Cryptocurrency Exchange’s SAR Triggered Federal Investigation into Hamas Fundraisers

By Daniel Bethencourt

A suspicious activity report that flagged a Bitcoin fundraising campaign by Palestinian group Hamas became the starting point for an interagency investigation that ended with the seizure of more than $2 million in cryptocurrency, according to a senior law enforcement official.

Federal prosecutors in Washington, D.C., disclosed in August 2020 that they had taken control of 150 digital wallets tied to Al Qassam Brigades, the military wing of Hamas, after members of the U.S.-designated terrorist organization publicly sought donations to a single Bitcoin address in January 2019 before switching tactics to more aggressively layer their funds.

William Capra, a senior special agent with Homeland Security Investigations’ cybercrime group in Philadelphia, provided more details on an unspecified cryptocurrency exchange’s part in disrupting the alleged scheme during a panel at the ACAMS AML & Financial Crime Conference in Las Vegas on Tuesday.

“HSI initiated a financial investigation predicated upon a SAR filed by a cryptocurrency exchange alleging [that] Al Qassam Brigades received donations via Bitcoin to finance terrorist acts,” Capra said in his presentation. “Terabytes of data were seized from their servers, [and] hundreds of supporter Bitcoin wallets were seized resulting in the seizure of over $2 million.”

HSI’s involvement in the case began when agents searched an online database of Bank Secrecy Act-mandated reports kept by the U.S. Treasury Department’s Financial Crimes Enforcement Network, and “stumbled upon” a SAR filed by the exchange that explicitly linked a Bitcoin wallet to Al Qassam Brigades, Capra said.

“It was really a pretty low-tech way of how they were doing it,” Capra said of Hamas. “They had a single [wallet] address, which was very easy for us to trace.”

By April 2019, Hamas changed course and began auto-generating new digital wallet addresses for each donor, but even then federal investigators could identify their finances via Bitcoin’s blockchain, a publicly available, real-time ledger of payments made in the cryptocurrency.

As part of the case, which eventually ballooned into a joint investigation with IRS Criminal Investigation and the FBI, HSI agents created online personas and “executed undercover BTC [Bitcoin] donations with Hamas-linked addresses.”

Investigators also took control of a Hamas fundraising website in the month before disclosing the operation to identify more financiers, and re-routed new donations to government-controlled wallet addresses, Capra said.

Law enforcement ultimately seized at least $2 million from roughly 150 cryptocurrency wallets tied to the fundraising operation, but the value of those digital assets today could be closer to $10 million.

“In this case, even the most difficult exchanges responded to our subpoenas because it was related to terrorism,” Capra said.

Two Turkish nationals ultimately drew criminal charges for financially assisting Hamas. One of them, Mehmet Akti, allegedly received at least $227 worth of Bitcoin from a Hamas-linked wallet through an unspecified exchange in February 2019.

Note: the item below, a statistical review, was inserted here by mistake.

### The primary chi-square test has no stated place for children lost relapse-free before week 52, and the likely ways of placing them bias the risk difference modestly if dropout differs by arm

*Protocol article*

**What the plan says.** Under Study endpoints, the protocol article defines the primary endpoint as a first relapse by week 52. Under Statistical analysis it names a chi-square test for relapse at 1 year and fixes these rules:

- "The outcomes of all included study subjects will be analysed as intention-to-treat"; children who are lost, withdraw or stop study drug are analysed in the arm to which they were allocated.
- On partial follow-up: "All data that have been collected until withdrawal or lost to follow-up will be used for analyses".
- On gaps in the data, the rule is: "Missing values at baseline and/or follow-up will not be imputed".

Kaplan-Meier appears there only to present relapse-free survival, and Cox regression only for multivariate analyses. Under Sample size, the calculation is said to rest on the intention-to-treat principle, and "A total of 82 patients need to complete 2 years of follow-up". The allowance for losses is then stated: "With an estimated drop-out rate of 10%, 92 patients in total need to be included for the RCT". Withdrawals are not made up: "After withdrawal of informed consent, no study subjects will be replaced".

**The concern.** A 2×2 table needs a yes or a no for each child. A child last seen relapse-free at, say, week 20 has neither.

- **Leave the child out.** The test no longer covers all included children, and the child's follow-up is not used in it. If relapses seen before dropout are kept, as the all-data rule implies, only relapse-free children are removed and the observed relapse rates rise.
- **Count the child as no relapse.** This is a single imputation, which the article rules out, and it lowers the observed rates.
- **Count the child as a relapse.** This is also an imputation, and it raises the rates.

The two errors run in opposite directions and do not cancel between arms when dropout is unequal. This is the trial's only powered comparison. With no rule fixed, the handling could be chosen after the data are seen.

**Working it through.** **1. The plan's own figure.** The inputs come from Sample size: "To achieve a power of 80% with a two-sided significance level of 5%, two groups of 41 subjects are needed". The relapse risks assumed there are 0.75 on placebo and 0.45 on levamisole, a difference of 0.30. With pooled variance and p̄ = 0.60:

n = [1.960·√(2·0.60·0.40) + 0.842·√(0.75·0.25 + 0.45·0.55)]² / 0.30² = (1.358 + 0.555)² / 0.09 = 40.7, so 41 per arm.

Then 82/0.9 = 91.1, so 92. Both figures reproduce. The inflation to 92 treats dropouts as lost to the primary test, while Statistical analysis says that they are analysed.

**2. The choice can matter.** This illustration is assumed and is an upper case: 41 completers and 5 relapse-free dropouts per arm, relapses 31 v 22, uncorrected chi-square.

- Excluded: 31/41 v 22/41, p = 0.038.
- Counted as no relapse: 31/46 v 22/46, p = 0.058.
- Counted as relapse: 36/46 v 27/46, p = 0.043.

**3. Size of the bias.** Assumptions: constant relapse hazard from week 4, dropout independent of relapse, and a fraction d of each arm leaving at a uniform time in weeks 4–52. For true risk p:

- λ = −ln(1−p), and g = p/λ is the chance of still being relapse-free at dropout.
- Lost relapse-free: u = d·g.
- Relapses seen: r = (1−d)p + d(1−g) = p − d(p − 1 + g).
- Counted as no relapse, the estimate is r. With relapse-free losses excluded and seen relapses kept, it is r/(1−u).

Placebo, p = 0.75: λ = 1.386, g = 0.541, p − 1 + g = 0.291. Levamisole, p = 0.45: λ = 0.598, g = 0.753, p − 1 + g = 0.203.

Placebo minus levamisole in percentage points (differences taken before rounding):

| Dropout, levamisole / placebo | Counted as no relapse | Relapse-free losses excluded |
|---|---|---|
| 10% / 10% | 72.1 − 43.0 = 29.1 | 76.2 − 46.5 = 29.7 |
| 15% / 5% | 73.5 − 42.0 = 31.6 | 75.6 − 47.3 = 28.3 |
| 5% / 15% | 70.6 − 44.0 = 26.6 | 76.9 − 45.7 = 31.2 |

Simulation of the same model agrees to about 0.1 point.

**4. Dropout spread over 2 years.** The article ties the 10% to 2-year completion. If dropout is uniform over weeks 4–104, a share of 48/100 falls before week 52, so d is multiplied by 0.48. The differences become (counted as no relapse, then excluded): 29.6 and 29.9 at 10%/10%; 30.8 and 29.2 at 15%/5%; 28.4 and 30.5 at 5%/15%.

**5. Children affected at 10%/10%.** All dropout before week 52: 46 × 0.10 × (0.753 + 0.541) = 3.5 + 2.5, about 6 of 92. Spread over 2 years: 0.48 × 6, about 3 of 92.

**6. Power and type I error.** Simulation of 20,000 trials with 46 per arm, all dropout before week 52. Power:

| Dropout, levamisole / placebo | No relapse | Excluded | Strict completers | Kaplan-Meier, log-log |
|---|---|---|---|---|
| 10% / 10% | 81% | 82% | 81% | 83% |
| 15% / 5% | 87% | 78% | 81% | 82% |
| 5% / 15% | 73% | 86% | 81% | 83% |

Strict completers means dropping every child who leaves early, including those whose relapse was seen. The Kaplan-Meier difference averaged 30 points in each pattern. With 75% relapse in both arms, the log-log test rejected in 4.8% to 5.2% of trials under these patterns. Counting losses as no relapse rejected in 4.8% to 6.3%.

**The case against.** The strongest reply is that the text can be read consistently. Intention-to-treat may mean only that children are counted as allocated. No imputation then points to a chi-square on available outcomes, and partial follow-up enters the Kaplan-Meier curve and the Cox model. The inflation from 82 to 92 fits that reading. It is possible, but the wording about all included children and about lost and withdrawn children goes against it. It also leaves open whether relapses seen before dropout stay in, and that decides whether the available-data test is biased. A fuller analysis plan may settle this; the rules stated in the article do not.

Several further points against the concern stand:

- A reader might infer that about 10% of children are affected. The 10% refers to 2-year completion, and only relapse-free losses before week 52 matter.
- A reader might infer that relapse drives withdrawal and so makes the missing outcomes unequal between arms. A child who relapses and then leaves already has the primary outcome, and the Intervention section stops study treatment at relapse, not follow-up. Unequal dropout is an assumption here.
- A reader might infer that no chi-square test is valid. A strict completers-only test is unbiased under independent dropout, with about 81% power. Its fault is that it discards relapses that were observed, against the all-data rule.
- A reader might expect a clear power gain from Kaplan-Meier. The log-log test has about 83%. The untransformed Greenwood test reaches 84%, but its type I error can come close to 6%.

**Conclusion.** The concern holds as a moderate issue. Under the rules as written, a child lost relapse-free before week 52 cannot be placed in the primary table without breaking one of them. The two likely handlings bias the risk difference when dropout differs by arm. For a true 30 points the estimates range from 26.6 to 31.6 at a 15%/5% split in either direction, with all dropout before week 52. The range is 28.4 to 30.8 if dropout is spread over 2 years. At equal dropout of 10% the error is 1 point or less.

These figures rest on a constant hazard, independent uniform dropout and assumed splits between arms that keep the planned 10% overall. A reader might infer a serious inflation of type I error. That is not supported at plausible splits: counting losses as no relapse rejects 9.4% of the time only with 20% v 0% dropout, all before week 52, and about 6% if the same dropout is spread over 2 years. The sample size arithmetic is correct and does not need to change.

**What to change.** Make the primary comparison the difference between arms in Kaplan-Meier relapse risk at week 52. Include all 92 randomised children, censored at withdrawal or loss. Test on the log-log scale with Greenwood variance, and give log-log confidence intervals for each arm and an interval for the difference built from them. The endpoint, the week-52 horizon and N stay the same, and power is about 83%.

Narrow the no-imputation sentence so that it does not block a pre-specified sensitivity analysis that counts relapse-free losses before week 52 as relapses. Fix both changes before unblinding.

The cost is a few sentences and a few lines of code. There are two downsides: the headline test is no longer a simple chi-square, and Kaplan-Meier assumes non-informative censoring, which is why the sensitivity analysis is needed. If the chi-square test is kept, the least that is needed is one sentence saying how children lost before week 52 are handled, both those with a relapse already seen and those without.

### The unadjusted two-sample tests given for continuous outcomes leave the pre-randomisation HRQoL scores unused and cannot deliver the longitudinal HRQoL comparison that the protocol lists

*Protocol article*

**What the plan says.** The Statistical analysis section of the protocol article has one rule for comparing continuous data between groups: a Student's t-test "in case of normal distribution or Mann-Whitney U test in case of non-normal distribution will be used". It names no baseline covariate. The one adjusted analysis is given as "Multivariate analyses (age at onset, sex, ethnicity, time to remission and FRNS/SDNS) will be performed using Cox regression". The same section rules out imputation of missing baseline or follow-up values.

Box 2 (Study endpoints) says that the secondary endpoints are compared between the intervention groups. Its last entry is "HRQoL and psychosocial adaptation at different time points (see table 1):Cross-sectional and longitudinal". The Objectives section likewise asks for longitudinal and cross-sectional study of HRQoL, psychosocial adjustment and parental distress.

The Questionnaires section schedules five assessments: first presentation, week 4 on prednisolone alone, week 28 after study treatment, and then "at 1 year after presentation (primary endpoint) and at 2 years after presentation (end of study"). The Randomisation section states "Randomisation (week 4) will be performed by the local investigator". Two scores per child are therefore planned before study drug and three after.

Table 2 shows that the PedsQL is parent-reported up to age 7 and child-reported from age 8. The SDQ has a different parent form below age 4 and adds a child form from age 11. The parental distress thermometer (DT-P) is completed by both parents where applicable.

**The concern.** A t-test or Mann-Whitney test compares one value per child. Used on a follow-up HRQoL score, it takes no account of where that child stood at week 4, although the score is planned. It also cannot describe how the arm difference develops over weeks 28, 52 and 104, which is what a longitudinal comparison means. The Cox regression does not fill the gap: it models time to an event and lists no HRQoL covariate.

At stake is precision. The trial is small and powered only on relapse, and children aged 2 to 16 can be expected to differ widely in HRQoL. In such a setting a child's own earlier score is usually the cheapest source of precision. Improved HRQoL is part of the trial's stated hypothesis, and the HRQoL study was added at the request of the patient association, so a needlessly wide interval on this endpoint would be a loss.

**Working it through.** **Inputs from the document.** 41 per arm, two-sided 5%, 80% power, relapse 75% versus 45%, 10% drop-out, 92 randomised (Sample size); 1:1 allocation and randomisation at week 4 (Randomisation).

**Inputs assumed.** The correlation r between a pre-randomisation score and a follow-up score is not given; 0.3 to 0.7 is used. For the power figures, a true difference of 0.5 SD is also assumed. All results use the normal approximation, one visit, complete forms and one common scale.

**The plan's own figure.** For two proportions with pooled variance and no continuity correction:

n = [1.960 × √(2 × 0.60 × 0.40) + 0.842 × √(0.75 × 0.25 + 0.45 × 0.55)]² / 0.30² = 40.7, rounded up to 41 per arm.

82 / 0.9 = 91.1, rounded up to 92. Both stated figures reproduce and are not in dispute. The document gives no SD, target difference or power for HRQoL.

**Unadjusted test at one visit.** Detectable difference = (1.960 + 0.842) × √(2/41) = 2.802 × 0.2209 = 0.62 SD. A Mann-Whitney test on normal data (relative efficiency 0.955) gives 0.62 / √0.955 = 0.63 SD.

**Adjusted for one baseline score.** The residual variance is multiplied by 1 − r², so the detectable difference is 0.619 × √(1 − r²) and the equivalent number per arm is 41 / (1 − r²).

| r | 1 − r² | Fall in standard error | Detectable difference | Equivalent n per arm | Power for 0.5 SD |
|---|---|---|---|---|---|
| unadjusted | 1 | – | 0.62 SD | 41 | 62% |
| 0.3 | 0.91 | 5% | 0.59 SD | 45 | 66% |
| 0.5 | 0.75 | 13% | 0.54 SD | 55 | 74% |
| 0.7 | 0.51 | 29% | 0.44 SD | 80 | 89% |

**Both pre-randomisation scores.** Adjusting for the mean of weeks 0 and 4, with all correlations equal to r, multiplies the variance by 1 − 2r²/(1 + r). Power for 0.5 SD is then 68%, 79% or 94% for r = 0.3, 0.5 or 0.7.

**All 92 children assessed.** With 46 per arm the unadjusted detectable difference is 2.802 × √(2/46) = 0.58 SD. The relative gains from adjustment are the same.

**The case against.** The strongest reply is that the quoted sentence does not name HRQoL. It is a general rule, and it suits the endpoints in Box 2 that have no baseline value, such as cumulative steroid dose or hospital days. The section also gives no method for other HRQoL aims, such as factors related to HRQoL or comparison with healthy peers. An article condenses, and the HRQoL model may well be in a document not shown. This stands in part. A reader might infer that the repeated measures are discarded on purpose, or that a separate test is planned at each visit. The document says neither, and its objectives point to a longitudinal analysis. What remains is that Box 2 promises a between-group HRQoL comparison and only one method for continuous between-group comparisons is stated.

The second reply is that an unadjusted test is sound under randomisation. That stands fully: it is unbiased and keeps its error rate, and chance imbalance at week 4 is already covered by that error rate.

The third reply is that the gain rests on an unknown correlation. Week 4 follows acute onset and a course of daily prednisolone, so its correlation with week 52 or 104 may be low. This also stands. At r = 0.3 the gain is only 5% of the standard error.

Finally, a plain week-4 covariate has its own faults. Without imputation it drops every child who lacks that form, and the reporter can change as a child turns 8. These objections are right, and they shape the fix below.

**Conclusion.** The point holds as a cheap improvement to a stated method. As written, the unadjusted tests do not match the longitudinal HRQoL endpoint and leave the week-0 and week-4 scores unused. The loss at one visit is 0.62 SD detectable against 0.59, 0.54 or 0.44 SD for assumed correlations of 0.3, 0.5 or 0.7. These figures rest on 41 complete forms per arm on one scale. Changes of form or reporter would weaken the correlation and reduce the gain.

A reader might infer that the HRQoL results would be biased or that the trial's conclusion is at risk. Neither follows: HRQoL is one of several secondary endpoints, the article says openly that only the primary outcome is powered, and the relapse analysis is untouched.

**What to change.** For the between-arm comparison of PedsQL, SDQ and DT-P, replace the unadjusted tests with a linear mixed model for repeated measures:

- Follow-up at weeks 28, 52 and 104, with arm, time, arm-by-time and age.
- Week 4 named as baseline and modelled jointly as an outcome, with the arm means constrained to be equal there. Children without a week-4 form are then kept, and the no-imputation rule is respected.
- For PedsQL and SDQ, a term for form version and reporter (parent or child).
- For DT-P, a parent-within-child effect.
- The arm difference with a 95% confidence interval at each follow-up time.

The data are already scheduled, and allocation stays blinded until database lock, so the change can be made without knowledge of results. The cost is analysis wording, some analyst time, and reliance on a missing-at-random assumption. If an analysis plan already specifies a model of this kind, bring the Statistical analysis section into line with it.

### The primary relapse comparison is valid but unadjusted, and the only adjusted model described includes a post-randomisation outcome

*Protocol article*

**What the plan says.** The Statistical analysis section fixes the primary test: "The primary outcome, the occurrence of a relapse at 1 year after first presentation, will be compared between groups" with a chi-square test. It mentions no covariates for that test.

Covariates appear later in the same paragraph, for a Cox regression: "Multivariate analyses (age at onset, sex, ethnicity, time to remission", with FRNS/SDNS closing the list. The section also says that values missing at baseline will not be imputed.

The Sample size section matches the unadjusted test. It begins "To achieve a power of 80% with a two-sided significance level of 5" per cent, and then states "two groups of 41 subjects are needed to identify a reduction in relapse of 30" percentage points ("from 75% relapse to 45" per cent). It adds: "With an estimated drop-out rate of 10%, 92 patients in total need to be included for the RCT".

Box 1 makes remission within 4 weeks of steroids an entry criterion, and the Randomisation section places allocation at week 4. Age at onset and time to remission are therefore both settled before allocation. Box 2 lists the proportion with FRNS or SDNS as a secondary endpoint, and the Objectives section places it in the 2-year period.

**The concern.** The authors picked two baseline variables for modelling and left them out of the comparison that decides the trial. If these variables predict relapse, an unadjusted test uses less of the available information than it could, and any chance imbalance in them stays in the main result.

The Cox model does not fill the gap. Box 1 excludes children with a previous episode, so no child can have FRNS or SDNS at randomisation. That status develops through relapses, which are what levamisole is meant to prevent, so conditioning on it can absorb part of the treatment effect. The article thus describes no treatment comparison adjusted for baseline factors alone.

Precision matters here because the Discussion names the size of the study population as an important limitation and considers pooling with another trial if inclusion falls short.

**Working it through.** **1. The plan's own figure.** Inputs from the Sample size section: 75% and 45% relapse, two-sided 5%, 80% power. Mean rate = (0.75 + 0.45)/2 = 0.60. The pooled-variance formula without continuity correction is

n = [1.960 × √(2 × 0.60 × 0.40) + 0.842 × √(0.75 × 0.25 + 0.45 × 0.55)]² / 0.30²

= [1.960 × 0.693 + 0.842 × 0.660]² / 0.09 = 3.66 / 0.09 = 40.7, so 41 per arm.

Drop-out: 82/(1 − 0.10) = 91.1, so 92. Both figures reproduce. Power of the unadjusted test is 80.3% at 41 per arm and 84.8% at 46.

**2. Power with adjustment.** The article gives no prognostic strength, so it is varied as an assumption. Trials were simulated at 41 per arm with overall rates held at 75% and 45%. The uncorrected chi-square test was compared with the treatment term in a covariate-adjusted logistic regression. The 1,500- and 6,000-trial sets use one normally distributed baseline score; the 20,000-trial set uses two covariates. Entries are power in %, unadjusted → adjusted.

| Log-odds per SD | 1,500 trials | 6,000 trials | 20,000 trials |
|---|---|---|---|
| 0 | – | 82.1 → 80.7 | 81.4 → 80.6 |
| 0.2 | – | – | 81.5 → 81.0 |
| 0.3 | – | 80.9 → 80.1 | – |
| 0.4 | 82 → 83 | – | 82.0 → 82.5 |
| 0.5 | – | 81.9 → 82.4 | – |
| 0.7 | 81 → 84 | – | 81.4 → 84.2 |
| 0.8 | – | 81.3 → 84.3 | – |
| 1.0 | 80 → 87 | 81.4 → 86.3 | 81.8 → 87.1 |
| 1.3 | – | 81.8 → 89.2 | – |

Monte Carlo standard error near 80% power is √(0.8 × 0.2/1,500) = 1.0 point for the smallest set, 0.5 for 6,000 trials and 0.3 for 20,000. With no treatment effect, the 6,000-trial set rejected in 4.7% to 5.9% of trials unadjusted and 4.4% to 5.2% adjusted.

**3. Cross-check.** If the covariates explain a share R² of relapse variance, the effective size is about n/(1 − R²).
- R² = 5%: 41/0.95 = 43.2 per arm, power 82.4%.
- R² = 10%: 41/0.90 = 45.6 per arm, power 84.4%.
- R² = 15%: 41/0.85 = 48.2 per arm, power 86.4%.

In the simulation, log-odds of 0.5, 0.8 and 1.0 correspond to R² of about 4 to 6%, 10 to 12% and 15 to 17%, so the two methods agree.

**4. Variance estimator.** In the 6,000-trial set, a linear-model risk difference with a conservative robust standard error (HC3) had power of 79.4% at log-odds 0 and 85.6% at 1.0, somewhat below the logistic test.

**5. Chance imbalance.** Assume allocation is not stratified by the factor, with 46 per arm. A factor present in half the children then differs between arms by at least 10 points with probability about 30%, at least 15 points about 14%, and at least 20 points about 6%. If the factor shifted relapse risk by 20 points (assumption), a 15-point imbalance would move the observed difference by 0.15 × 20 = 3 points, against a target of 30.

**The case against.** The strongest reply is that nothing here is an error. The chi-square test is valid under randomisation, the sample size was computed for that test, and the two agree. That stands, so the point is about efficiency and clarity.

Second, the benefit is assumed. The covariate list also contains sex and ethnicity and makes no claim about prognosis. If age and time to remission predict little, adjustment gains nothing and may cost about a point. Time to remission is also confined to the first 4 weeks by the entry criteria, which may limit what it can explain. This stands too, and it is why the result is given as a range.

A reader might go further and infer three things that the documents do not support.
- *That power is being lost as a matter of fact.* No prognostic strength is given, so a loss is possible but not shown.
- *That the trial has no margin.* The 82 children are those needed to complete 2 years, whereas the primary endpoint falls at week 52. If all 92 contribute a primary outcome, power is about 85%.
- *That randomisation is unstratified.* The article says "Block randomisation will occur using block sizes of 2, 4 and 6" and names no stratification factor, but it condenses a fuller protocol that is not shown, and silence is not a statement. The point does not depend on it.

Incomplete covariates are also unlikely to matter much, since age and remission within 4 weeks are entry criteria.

The relatively small payment appears to have belied a much larger operation. Akti also allegedly ran a “prolific” black-market money services business that served hundreds of clients, including at least six in the United States, an IRS agent claimed in an affidavit published in August 2020, the same month of the $2 million seizure.

Akti allegedly received U.S. dollar-denominated wire transfers from an unspecified Turkish bank, Bitcoin and Ether, for a total of $82 million from October 2017 to March 2019, at which point he acknowledged to the exchange serving him that he handled “the purchase and sale of cryptocurrency.”

“All of the U.S. dollar wires originated from a Turkish bank account held in the name Deniz Royal Dis Ticaret Limited Sirketi,” the IRS agent wrote. Akti did not appear to have registered as an MSB with FinCEN at any point during the operation.

The exchange severed ties with Akti within days of his admission and transferred his funds to other wallets⁠, including some owned by the second Turkish national charged last year.

Prosecutors did not indicate whether the exchange filed a SAR after deleting Akti’s wallet, and Capra did not say Tuesday whether the exchange that filed the SAR that led to last year’s seizure was the same one described in last year’s indictment.

Details of the case align with this month’s findings by U.S. cryptocurrency exchange Coinbase that Hamas has raised at least $1 million in Bitcoin since January 2019, vastly outpacing other groups that U.S. officials have blacklisted as terrorist organizations. In contrast, the Islamic State and al-Qaida have each raised less than $100,000 in Bitcoin, Coinbase found.

The SAR that led to the seizure described by Capra on Tuesday represents the latest example of a company within the still-nascent cryptocurrency industry proactively working to disrupt illicit finance, a trend that the Financial Action Task Force, an intergovernmental group that sets global anti-money laundering standards, acknowledged in a report one year ago.

Hamas has since resumed its cryptocurrency financing campaign with improved techniques to obscure payments⁠, including “chain-hopping,” a method of layering value through multiple digital assets, Capra said. “This [case] is child’s play … compared to where we’re going.”

Contact Daniel Bethencourt at

Topics : Anti-money laundering , Counterterrorist Financing , Cryptocurrencies , Money Services Businesses
Source: U.S.: Department of Homeland Security
Document Date: September 29, 2021